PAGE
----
WASHINGTON (Reuters) - Republican and Democratic U.S. lawmakers introduced a bill on Thursday that would end the collection of Americans’ phone records by the National Security Agency in an effort to undo a widely criticised security measure passed in the wake of the Sept. 11, 2001 attacks.
“The NSA’s sprawling phone records dragnet was born in secrecy, defended with lies and never stopped a single terrorist attack,” said Democratic Senator Ron Wyden, one of the bill’s main sponsors.
He and three other lawmakers introduced their bill to overhaul the Patriot Act in both the House of Representatives and the Senate, calling the data collection programme “unconstitutional.”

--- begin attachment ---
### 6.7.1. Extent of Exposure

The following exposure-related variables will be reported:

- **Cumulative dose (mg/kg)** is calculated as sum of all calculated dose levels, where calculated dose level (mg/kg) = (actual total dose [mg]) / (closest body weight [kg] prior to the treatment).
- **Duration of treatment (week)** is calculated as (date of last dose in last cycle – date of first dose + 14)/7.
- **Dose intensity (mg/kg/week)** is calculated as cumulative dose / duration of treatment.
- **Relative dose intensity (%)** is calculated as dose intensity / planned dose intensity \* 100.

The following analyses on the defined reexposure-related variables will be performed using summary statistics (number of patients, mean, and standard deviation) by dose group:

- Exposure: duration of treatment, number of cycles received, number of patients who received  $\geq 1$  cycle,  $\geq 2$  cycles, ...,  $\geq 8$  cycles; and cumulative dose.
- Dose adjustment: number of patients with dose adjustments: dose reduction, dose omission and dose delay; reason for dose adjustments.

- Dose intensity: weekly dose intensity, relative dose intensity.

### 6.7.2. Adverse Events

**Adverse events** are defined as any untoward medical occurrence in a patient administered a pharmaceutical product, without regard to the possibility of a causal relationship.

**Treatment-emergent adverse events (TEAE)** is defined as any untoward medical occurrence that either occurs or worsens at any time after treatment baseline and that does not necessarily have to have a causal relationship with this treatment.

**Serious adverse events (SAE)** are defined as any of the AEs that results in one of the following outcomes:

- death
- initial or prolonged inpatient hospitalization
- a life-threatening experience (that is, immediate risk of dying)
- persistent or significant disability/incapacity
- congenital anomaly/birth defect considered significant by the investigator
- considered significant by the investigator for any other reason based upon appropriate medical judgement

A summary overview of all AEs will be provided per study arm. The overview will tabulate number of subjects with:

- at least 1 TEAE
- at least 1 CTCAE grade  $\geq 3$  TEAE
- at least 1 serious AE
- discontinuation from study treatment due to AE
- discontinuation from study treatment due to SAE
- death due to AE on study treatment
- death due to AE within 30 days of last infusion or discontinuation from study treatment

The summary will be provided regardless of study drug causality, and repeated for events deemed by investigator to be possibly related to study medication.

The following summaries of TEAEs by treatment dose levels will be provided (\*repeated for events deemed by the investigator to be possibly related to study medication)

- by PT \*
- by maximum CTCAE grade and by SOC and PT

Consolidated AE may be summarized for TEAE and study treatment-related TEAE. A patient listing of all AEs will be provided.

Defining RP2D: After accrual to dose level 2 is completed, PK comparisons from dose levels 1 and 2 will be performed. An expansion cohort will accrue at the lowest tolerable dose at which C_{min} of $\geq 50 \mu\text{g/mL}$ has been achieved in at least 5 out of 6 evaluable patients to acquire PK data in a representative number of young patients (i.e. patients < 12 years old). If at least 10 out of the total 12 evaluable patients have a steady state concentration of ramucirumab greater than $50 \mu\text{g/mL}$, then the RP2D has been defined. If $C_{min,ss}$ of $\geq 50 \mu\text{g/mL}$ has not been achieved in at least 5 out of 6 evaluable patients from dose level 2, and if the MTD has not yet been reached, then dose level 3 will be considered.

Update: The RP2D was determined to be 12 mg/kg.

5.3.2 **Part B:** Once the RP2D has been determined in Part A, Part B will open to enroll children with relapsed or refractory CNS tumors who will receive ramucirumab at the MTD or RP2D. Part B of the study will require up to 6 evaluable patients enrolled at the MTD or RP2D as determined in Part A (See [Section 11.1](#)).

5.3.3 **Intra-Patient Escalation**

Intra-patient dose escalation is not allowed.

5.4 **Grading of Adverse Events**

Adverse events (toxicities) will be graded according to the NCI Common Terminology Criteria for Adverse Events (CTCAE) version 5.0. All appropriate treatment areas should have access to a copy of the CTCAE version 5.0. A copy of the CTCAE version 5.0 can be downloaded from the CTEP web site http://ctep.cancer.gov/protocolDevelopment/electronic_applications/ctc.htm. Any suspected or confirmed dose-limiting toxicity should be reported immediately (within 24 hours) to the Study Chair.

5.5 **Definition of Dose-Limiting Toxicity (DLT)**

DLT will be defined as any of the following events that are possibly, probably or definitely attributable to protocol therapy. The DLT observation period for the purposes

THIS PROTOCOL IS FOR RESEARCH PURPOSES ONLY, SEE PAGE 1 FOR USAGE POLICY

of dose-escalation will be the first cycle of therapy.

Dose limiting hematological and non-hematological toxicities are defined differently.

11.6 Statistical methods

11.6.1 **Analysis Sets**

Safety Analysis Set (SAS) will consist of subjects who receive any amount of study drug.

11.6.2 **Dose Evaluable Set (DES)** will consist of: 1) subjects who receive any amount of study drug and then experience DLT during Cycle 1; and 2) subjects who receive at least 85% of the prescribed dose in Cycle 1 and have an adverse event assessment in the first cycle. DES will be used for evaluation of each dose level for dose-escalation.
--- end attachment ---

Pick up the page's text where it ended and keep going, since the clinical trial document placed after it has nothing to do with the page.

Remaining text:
The Patriot Act’s counter-terrorism measure, Section 215, allowed the NSA to collect Americans’ telephone data in bulk.
Lawmakers accused the NSA of poor oversight of the programme after years of records had to be deleted for violating the law.
The programme, first disclosed in 2013 by former NSA contractor Edward Snowden, has been shut down for six months, the lawmakers said.
The bill is sponsored by Wyden, Republican Senator Rand Paul, Republican Representative Justin Amash and Democratic Representative Zoe Lofgren.
Reporting by Chris Sanders in Washington; Editing by James Dalgleish